While many of us are familiar with the concept of empathy, perhaps we have a less firm understanding of what it means to apply it to the practice of raising our children. In psychological literature, empathy is defined as the ability to 'feel' the experience of someone else, or to have the capacity to relate to and understand one another as the result of a shared experience. In my work as a child- and family-focused practitioner, there is a common strategy I use to promote the practice of empathy in my parent-focused sessions. I regularly encourage parents to think back to a time when they were their child's age and experienced struggles or challenges similar to what they might be managing. Despite the differences that will exist as a result of contextual factors orgenerational gaps, parents are typically able to access a moment from their upbringing that aligns with their child's experience. When parents are capable of relating their own experience to that of their child's, we often find that it leads to more informed and supportive parenting intervention approaches.
What the research says
Childhood development experts and researchers indicate that when we respond to our children in an empathic manner, through the use of emotionally supportive language and attunement, we can in turn teach them to become more thoughtful, caring, and considerate individuals from an early age. There is a 2013 study by Dr. Celia Brownell and her colleagues at the University of Pittsburgh (US), aimed at measuring the capacity for sharing and helping behavior in toddlers. They found when parents facilitated dialogue with their children that encouraged reflection on both their own emotional experiences and the emotional experiences of others, the children were more likely to demonstrate altruistic helping and sharing behaviors towards their same-aged peers. The authors go on to note that despite not yet having a firm grasp of the moral implications of their altruistic behavior, toddlers can develop these abilities purely as the result of having parents who both demonstrate and encourage empathic behavior and reflection in their children. To put it simply: when we are emotionally kind to our children, they will be emotionally kind to others.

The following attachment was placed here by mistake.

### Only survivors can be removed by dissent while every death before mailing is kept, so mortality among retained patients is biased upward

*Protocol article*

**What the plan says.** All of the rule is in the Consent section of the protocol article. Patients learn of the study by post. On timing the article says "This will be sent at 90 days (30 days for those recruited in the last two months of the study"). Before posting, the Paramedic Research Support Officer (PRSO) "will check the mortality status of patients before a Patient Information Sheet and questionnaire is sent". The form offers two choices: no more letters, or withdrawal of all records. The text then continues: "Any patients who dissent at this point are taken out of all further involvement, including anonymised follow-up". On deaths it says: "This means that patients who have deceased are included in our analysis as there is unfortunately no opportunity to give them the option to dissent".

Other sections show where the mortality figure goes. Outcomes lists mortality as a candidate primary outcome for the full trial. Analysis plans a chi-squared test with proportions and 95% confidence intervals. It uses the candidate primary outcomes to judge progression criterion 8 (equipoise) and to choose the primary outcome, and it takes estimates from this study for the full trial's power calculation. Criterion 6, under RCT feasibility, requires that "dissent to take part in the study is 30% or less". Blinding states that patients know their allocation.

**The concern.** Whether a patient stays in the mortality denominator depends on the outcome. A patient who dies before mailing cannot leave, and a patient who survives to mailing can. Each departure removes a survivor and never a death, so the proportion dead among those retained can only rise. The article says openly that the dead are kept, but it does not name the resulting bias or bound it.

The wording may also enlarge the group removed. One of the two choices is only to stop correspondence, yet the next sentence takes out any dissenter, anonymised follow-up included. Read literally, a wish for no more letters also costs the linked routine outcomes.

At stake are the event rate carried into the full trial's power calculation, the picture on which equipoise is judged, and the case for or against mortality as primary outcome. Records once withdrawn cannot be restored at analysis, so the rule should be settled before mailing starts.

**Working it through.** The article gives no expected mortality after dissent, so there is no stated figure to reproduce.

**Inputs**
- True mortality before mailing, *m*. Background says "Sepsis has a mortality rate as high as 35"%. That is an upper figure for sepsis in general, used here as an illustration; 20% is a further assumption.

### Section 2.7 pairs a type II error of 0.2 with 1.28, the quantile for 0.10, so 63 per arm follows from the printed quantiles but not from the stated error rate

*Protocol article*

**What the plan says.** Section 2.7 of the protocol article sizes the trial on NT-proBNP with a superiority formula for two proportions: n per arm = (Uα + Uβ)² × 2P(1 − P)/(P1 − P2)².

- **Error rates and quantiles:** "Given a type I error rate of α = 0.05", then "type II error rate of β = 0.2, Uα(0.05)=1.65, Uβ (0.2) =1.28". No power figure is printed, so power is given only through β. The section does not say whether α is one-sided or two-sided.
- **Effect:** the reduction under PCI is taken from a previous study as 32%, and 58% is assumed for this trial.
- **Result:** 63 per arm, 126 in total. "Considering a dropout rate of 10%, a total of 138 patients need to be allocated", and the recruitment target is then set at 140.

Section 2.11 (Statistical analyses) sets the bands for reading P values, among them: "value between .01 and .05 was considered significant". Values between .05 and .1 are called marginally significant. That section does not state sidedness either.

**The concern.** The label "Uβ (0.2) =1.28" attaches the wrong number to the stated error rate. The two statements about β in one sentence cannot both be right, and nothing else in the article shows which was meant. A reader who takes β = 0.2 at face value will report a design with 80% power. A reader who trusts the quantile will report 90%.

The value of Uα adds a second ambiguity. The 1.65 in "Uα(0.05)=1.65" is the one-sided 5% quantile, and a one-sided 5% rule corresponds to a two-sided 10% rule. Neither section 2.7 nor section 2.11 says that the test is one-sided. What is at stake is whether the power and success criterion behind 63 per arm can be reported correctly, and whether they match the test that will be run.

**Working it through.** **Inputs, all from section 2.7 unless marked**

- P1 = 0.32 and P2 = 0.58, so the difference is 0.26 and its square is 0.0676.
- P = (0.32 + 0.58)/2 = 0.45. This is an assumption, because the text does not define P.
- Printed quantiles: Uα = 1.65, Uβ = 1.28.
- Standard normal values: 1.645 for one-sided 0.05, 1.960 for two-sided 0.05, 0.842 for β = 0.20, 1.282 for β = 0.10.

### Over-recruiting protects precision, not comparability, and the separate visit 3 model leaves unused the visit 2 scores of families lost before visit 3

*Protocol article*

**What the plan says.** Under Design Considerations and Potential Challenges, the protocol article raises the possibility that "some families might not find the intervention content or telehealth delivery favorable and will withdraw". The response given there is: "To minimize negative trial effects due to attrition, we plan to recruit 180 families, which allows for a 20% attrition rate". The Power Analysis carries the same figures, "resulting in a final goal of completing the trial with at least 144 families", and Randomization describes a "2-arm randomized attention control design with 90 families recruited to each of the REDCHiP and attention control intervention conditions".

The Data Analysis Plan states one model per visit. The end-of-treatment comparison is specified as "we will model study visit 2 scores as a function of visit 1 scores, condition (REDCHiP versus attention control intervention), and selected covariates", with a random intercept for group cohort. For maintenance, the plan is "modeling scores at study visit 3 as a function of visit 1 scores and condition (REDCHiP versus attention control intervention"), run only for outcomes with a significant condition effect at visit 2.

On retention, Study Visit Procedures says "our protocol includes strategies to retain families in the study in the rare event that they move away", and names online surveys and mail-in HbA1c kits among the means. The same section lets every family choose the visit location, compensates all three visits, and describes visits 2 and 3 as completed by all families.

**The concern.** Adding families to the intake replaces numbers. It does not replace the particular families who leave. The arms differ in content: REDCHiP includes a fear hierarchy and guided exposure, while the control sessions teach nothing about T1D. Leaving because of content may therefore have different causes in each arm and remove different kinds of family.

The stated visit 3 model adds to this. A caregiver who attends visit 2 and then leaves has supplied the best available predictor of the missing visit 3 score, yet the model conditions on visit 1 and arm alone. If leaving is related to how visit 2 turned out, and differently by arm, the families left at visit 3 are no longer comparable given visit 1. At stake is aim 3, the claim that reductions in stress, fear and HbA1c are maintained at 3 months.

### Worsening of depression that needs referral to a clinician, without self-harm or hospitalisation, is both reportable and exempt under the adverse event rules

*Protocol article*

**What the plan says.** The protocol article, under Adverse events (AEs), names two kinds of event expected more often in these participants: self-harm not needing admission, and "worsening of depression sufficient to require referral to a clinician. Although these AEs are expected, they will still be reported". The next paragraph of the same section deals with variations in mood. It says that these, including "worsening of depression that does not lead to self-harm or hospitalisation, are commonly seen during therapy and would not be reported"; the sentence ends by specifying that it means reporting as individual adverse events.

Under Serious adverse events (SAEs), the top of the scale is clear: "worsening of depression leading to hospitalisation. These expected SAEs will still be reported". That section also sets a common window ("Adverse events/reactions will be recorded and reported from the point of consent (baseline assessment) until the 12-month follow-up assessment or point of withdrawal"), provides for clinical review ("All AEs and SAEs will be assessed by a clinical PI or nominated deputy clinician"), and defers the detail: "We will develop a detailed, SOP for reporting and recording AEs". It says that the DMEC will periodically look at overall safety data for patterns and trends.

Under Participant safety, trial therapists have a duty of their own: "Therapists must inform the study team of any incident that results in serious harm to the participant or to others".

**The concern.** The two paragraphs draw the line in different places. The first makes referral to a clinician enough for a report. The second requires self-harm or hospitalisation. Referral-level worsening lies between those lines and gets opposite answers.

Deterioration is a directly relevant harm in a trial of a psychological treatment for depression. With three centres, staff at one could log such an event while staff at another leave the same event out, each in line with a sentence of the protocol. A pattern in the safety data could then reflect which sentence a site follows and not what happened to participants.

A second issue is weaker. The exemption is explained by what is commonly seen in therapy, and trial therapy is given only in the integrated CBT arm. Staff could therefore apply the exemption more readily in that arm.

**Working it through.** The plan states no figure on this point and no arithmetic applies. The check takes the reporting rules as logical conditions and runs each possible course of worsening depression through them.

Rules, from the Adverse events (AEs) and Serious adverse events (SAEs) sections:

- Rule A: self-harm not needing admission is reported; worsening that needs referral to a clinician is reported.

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Tips for building empathetic connections with our children
1. Frequently utilize your emotional vocabulary
Emotions begin as sensory experiences in the body, and children who have a firm grasp on the words that we use to describe these experiences are better able to self-regulate and manage their feelings. As a parent, you can help with this by frequently acknowledging and voicing both the emotions that you feel as well as the emotions that you observe in your child.
2. Don't shy away from serious topics
Empathy occurs on both micro and macro levels. This means that we observe it not only in how we treat one another, but also in how our greater society operates. Having age-appropriate conversations with our children regarding what's happening in the world will enhance their abilities to experience compassion and foster caring relationships.
3. Encourage cooperative play and problem solving from a young age
Empathy—both our ability to experience it and express it—is built primarily in the context of interpersonal relationships. As early as the toddler years, provide your child with multiple opportunities to be involved in cooperative play activities with same-aged children. When disruptions inevitably occur in the play, modeling and encouraging our children to talk through their disagreements with one another will help develop their emotional awareness.
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Dr. Balfanz is the Senior Clinical Psychologist at American Medical Center, a comprehensive medical and mental health service clinic for children, adolescents, adults and families living in Shanghai. For more information on clinic services, contact Dr. Balfanz at: firstname.lastname@example.org or visit his website at: www.drnatebalfanz.com